• 9. Preparing for a Senior Management Presentation—4 Working with your boss • Plan on advance presentations not only to your boss, but to the levels between them and the most-senior attendee at the presentation – These intermediate managers may wish to review and critique your deck before they hear the presentation – Make sure you have adequate time to prepare and obtain any needed pre-reviews and pre-presentations • If, for example, you are in an IT department and your client is in a business department, you should discuss with your boss whether your client should attend; or at least, should be informed that this presentation will be taking place. – You may wish to capture any comments that your client would like you to pass along in this presentation: their satisfaction, concerns, areas in which they would like the senior manager to help. Sometimes, they can provide talking points that are better coming from them than from you. 9
  • 10. Preparing for a Senior Management Presentation—5 What to prepare • Background on the project; why it is necessary from a business context: who requested it, business value, funding source • Important topics to address – Project objectives – Project methods – Project risks and issues, and mitigation strategy – High-level view of your project plan (see Appendix) – Project budget: estimated and actuals by month, and variances Footnotes with reasons for variances – Time to completion — on track, delayed? – Changes in resources? – Risk register, including mitigations – Current status of client relationships/satisfaction • Bring a set of project deliverables (e.g., Project Charter) as “leave- behinds” 10
  • 11. Preparing for a Senior Management Presentation—6 How to rehearse • Rough out your presentation, then ask your manager, to review the deck. Ask: – Are the essential points made? Where could the presentation be improved? What works well? – Are there too many slides? Too many words per slide? – Is there enough background for someone not closely involved with your project ? – Is there enough variety? Not just bulleted text; also flowcharts, graphs, (simple) tables? • Rehearse out loud in an empty conference room. If you will be projecting the presentation, practice with a projector. 11
  • 12. Preparing for a Senior Management Presentation—7 How to rehearse • Try out your presentation with a colleague who is a good presenter—preferably, someone not closely involved with the project. Incorporate her/his feedback. • In the days leading up to the presentation: – Give a rehearsal presentation to your manager and colleagues for feedback. – Tune the presentation – Practice your presentation at home – Try to work without your notes, speaking directly to the slides, if that is possible. This will give a more natural quality to your presentation NOTE: this deck is detailed because it is intended to be read, not presented. Your slides should be far less detailed—perhaps 15-25% of the words here. 12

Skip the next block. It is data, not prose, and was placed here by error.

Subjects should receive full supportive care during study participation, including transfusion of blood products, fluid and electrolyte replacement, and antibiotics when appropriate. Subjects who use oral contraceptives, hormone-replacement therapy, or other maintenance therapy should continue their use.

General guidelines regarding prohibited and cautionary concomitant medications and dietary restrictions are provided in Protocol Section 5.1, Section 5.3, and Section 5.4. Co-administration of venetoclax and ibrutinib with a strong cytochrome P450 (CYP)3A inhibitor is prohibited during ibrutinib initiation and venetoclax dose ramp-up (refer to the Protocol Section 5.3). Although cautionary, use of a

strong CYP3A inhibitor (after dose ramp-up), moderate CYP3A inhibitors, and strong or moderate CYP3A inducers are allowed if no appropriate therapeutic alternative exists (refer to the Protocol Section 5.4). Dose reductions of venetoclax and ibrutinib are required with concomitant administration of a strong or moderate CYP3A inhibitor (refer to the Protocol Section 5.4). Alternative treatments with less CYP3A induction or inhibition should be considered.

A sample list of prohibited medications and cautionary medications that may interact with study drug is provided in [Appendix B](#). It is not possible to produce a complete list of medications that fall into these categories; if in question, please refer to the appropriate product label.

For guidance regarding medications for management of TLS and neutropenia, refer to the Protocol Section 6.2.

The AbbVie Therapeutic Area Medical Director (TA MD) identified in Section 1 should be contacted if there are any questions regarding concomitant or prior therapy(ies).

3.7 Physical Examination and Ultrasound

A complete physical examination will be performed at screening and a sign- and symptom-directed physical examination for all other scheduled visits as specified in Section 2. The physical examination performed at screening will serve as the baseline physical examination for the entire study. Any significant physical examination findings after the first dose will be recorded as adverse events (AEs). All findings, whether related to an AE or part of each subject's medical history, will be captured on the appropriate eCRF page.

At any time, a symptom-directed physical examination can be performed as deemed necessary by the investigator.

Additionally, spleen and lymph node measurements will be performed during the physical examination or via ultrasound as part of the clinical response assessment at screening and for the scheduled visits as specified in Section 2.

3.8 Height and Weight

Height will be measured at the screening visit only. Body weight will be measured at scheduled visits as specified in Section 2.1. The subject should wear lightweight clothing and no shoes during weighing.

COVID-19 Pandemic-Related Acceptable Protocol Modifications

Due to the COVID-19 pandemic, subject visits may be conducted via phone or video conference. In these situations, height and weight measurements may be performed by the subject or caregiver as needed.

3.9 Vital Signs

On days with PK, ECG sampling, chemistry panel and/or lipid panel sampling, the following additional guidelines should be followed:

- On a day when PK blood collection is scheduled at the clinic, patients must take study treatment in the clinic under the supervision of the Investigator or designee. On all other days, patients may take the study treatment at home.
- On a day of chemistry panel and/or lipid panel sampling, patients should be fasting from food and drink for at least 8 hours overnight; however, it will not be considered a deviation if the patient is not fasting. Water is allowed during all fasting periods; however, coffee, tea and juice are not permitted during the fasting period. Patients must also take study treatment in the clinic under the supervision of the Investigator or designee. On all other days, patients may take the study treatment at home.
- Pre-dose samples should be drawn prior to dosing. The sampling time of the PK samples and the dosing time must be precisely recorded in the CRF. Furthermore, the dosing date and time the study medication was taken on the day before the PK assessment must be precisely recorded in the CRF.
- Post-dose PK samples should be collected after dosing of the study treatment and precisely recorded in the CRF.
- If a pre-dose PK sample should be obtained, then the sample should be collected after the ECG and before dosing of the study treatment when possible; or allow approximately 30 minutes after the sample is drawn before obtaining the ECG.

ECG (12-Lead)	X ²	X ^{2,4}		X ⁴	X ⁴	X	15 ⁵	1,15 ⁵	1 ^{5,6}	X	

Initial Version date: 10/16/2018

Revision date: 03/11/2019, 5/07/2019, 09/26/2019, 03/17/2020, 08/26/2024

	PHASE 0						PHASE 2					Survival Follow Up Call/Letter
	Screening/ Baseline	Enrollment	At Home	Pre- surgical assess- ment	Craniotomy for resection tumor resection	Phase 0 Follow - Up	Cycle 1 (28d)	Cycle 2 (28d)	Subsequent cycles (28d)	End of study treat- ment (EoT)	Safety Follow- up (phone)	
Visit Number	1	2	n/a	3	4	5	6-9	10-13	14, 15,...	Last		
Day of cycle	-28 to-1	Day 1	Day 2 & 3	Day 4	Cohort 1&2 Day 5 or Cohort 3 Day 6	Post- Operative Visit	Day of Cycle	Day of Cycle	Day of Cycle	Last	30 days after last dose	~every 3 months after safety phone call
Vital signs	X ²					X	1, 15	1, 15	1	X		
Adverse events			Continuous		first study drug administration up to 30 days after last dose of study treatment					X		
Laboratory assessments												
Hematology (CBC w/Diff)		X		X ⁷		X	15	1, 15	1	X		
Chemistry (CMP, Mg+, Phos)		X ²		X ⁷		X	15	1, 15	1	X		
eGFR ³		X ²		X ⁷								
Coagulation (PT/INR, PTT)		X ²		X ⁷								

• 13. Preparing for a Senior Management Presentation—8 It’s Showtime — • Keep it brief. Expect to: – be interrupted frequently – start late—if you have to, how can you take an hour’s presentation and make your points in 15 minutes? – end early—to what slides would you go, to capture the essential points? What are the two or three (only!) points that you must make for your presentation to be successful? Don’t plan for the Best-Case Scenario — senior manager on time, attentive, receptive Plan for the Worst-Case • Think about the main points of your presentation — the “story” that you must tell in order to make your points successfully • Is there a client anecdote that perfectly crystallizes the nature of the working relationship, or the project challenges? 13
  • 14. Preparing for a Senior Management Presentation—9 It’s Showtime — • Stick to your script —no tangents or long stories, no matter how great it’s going—you will regret it • Be self-aware. If you are scared or excited, take a deep breath and let it out slowly before starting. • Monitor your pace, so you don’t talk too fast. Insert pauses, so that others can ask questions or comment. Keep track of where you are, so you can return after an audience question or comment • After making a complex explanation, ask if there are any questions before moving on • Projects are a team effort; if your project is praised by senior management, you are the rare team member who gets to bask in the sun This is an opportunity to thank the complimenter and praise the team in general—or a couple of specific individuals who are especially critical to the project’s success 14
  • 15. Fielding Questions • Keep it brief – Make sure you understand the question, then – answer it simply and directly • If you don’t understand the question, it’s ok to ask: – “Could you please be more specific?”, or, – “I can think of several possibilities; could you give me a concrete example?” • Don’t guess!! Senior managers get to that level in an organization by being discerning. This is an opportunity to establish your honesty. If you don’t know, say, “I don’t know; but I will find out, and get back to you”. • If the question is outside your area of responsibility, you should say, “That’s not an area I’m familiar with. If you’d like, can find out who has the answer and ask them to get back to you”. • Don’t make critical comments about others’ work, even if solicited by a questioner 15
  • 16. After the Presentation • Email to attendees any documents that have been requested • Correct any factual errors that were made during the presentation — those can come back to bite you • Answer any questions that you were not able to answer in the meeting • Review any communications ‘up’ with your direct supervisor before communicating with presentation attendee(s). • Make sure you copy your boss when you send, as well as anyone else in the middle levels between your boss and your senior audience • Elicit feedback from attendees, so you can do better next time 16
  • 17. I welcome your feedback • Please send any comments to: dpbriggs (at) MIT (dot) edu 17